Silvana Estrada by Flordalis Espinal for Latina.

  1. View Teresita Fernandez’s latest curated exhibit

New York-based artist Teresita Fernandez’s latest curated exhibit, “Eyes of the Skin,” features over 20 works from nine artists who focus on materiality, process, and tactility. The group show emphasizes the importance of indigenous, intuitive, and somatosensory knowledge as a primary source for understanding our world. The exhibit is on view through August 12. Click here for more information.

  1. Head to Jackson Heights for the “Made In Queens” Art walk

Join Queens Art Collective Kaleidospace for the “MADEINQUEENS: ART WALK” through Jackson Heights. Artists Mark Saldana and Erick Teran will provide attendees with a map of the three new mural destinations in Jackson Heights: “Queens Is the Future,” “Jackson Heights Community Mural,” and the “Somos Vida” mural series. Each map will have a QR code for visitors to scan on their phones and learn more about the pieces, directing art enthusiasts to information about the artists, their process, and the intentionality behind each piece. This free art walk takes place on July 31 from 9 am – 12 pm Click here to learn more.

  1. Try traditional Mexican food at the new Tribeca spot, Carmen House

Casa Carmen is the new venture of a Mexican family led by renowned chef Carmen “Titita” Ramirez Degollado and her grandsons Sebastian and Santiago. Located in Lower Manhattan, the restaurant is an homage to their passion for traditional Mexican food from regions such as Veracruz, Puebla, and Oaxaca, heritage ingredients, and dining customs. The space evokes the feeling of being in a subdued, earth-toned hacienda with high ceilings and a cozy ambiance. 114 Franklin St. Click here for reservations.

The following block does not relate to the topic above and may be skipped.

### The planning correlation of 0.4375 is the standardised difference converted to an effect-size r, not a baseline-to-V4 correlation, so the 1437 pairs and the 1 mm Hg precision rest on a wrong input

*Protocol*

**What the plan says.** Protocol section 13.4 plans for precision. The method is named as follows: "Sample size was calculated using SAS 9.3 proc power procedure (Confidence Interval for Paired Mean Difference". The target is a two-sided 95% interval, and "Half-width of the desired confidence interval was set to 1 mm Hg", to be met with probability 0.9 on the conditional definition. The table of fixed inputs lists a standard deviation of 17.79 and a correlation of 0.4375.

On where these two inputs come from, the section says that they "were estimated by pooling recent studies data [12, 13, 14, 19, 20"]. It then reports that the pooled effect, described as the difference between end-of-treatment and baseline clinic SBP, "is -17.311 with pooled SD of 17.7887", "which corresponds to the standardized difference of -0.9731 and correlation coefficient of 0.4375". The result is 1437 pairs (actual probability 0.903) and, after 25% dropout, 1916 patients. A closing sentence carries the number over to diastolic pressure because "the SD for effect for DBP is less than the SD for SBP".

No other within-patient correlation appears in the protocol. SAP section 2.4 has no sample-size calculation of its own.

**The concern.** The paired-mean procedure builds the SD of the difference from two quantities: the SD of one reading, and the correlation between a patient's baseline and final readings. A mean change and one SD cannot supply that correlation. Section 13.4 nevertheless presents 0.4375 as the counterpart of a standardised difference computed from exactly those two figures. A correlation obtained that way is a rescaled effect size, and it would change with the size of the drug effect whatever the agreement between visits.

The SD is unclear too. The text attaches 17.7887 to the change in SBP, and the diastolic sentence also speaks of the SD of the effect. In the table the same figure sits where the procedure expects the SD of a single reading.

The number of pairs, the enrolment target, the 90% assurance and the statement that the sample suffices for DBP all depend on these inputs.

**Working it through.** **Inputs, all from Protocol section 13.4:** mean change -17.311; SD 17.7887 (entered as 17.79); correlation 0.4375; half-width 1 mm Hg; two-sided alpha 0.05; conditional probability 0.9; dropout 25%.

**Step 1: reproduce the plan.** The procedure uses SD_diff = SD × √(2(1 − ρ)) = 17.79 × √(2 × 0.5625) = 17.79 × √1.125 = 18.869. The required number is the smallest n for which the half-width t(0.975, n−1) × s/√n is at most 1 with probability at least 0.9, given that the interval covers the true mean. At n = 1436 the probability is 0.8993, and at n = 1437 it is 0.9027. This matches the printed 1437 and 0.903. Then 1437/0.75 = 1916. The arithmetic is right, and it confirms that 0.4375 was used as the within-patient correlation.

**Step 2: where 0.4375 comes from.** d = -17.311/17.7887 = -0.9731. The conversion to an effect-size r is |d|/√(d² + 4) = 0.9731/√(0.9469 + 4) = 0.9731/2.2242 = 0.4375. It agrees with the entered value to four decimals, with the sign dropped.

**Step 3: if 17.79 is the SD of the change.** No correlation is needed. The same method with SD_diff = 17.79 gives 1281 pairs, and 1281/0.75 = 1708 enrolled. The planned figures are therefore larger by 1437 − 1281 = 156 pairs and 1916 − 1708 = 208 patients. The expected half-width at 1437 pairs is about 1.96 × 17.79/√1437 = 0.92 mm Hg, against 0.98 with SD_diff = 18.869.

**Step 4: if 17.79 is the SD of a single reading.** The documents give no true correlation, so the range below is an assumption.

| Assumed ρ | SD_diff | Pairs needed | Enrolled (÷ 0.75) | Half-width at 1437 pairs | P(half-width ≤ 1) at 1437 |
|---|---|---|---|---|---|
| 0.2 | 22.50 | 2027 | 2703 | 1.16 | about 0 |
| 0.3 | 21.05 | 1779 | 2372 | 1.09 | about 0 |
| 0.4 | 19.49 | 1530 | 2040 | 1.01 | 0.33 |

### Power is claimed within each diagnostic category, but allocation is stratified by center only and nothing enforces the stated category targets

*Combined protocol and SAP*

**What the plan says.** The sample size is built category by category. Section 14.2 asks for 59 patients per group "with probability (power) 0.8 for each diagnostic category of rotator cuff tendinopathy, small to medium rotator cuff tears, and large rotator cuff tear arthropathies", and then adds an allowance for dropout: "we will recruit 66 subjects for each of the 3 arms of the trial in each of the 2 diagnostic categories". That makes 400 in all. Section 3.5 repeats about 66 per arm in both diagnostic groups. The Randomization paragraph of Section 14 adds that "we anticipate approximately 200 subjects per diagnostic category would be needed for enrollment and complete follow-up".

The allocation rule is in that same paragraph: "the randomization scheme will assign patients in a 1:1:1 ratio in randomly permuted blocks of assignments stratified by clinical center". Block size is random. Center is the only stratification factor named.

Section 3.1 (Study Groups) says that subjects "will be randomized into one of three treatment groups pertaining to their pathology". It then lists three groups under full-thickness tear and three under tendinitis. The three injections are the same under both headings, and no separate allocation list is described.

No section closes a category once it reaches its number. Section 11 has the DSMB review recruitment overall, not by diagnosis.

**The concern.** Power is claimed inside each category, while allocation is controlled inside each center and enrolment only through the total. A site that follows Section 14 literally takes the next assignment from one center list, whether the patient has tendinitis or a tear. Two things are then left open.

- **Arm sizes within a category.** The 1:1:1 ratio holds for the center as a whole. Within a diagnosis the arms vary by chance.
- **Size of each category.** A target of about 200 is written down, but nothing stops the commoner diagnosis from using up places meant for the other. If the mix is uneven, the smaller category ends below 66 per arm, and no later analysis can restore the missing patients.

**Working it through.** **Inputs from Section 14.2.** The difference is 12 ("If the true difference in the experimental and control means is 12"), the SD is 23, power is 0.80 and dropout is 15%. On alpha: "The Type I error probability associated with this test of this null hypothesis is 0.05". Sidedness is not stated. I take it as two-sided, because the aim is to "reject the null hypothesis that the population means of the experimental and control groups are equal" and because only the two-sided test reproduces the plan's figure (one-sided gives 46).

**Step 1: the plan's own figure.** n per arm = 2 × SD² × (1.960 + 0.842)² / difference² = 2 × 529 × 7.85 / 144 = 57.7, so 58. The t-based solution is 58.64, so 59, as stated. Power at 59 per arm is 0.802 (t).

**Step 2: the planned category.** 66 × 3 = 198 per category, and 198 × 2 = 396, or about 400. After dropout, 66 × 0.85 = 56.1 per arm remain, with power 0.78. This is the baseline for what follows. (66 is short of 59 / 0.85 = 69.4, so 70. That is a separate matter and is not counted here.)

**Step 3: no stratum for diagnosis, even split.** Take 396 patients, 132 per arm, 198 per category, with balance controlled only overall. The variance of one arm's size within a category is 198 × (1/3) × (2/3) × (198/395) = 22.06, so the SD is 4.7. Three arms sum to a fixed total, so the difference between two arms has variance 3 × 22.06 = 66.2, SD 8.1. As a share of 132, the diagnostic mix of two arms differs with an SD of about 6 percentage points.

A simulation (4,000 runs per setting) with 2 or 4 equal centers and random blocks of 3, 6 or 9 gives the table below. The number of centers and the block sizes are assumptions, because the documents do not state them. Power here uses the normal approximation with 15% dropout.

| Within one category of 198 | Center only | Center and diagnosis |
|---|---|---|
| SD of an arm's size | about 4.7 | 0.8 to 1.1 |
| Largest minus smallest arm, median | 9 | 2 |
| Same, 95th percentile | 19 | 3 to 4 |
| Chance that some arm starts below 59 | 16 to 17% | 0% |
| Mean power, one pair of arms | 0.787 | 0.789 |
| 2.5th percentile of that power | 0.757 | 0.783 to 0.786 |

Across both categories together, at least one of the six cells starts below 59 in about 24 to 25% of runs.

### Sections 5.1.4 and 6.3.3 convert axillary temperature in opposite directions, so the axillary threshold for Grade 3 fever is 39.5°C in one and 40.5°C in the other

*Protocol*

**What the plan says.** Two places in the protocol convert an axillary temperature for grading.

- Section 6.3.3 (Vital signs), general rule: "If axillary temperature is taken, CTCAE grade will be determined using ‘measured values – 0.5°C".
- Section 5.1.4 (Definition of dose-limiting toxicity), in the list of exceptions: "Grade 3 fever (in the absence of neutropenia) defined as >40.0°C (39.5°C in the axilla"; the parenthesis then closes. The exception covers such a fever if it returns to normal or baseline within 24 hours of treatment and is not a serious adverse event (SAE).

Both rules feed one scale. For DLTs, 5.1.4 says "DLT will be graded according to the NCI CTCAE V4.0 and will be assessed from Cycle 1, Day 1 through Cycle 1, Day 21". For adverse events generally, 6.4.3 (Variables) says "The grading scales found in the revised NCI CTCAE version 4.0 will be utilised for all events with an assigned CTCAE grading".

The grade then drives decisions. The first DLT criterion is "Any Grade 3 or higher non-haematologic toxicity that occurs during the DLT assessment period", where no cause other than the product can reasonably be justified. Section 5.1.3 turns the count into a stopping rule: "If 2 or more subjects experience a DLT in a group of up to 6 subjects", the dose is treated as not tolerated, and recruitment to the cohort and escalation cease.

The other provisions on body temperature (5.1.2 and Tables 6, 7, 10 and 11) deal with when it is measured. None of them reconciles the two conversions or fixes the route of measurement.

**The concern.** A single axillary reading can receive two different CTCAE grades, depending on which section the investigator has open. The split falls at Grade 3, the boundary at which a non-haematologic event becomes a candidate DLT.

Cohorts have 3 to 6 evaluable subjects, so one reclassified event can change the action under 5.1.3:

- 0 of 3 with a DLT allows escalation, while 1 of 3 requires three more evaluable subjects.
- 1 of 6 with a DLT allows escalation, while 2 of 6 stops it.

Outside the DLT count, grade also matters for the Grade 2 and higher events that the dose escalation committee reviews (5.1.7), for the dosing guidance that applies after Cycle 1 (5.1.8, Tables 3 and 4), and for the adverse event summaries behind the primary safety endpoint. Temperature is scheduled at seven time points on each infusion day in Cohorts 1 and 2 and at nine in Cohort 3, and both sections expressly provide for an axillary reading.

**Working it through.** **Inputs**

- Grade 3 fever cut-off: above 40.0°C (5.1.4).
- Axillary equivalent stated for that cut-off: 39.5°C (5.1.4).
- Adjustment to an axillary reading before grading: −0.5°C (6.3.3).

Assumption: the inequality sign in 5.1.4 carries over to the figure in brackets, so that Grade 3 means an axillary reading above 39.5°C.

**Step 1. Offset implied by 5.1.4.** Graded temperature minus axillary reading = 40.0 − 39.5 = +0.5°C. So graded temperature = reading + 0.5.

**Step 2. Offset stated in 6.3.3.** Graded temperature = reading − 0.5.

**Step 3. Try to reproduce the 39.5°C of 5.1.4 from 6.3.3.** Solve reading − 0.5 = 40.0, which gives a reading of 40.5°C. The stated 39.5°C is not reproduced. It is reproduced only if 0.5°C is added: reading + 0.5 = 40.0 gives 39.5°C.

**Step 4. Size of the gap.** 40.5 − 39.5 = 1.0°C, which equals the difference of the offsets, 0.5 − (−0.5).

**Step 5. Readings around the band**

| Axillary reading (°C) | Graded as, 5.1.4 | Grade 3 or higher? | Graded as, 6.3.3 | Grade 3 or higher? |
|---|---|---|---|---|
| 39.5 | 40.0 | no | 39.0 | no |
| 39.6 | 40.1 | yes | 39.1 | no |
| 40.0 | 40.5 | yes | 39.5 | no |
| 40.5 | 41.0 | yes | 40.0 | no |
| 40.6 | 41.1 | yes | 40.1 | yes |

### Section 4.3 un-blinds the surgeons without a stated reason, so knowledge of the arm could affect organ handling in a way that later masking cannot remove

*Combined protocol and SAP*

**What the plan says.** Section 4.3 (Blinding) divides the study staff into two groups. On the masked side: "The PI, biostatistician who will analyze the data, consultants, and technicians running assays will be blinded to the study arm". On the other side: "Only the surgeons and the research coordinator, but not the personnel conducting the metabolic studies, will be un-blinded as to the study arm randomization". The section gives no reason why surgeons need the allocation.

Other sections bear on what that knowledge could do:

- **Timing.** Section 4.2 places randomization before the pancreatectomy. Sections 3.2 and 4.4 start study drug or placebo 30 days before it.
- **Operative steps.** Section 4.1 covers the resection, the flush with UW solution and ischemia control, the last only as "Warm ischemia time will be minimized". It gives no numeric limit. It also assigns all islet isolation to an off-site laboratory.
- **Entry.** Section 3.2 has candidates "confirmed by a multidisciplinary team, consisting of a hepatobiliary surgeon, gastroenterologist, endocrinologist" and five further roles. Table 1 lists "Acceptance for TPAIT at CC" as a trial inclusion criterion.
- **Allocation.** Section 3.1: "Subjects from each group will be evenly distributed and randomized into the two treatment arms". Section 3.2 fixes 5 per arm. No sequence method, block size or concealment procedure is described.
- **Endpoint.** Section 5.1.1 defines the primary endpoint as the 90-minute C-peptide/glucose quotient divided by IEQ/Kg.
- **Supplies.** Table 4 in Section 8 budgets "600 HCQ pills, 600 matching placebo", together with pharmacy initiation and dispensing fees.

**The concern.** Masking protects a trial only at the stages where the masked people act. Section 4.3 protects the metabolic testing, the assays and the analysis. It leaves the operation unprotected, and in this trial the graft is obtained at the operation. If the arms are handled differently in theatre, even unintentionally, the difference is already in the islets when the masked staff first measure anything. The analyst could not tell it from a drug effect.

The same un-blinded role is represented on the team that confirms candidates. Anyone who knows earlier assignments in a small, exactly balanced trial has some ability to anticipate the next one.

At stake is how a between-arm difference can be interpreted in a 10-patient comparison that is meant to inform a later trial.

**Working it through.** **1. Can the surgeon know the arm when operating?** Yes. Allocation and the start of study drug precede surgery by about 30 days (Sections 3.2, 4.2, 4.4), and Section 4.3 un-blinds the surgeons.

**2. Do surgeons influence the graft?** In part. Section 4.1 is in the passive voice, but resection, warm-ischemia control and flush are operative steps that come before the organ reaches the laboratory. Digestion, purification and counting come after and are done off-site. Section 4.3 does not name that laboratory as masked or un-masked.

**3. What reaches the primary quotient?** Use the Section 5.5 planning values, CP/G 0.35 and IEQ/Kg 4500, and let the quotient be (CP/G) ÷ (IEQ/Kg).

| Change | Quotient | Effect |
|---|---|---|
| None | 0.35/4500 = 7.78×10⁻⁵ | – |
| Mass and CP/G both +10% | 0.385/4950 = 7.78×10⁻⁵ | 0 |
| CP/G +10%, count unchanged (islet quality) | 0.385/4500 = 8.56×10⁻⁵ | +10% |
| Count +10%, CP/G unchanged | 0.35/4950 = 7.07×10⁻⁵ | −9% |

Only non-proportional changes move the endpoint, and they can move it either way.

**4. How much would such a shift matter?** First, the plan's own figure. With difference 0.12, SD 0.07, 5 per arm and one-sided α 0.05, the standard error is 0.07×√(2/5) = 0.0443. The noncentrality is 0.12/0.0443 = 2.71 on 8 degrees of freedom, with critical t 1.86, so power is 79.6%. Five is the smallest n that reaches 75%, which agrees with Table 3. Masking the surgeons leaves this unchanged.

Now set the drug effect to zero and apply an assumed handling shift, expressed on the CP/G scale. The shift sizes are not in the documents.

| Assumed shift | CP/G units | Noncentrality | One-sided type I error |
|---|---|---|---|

1. Eat street-style tacos at Citrico Cafe in Long Island City

Citrico is a Mexican cafe & Agaveria fare offering Los Angeles street-style tacos. With long tables to accommodate big groups, high ceilings, and an upscale tropical aesthetic adorned with plants, Citrico offers a refreshing and airy dining experience for groups of all sizes. This restaurant is located at 35-15 34th Avenue, Long Island City. Click here for reservations.

  1. Indulge in the vegan food of your dreams at Guevara’s

Take a step into Guevara’s pink and plant-filled oasis, where everything from the empanadas, pan dulce, and other menu items are 100% vegan. Co-owned by Alicia Guevara, this Cuban-inspired eatery has locations in Clinton Hill and Williamsburg. Click here for more information.

  1. Sip on pigeons at Bosco in the Greenwich Village

Bosco recently opened the doors of its intimate Greenwich Village craft cocktail bar and comfort food restaurant in July 2022. The menu contains an array of Latin-American street food dishes created by Chef Alan Delgado, formerly of the Michelin-starred Mexican restaurant Oxomoco and its vegan sister restaurant Xilonen. 169 Bleecker St. Click here for more information.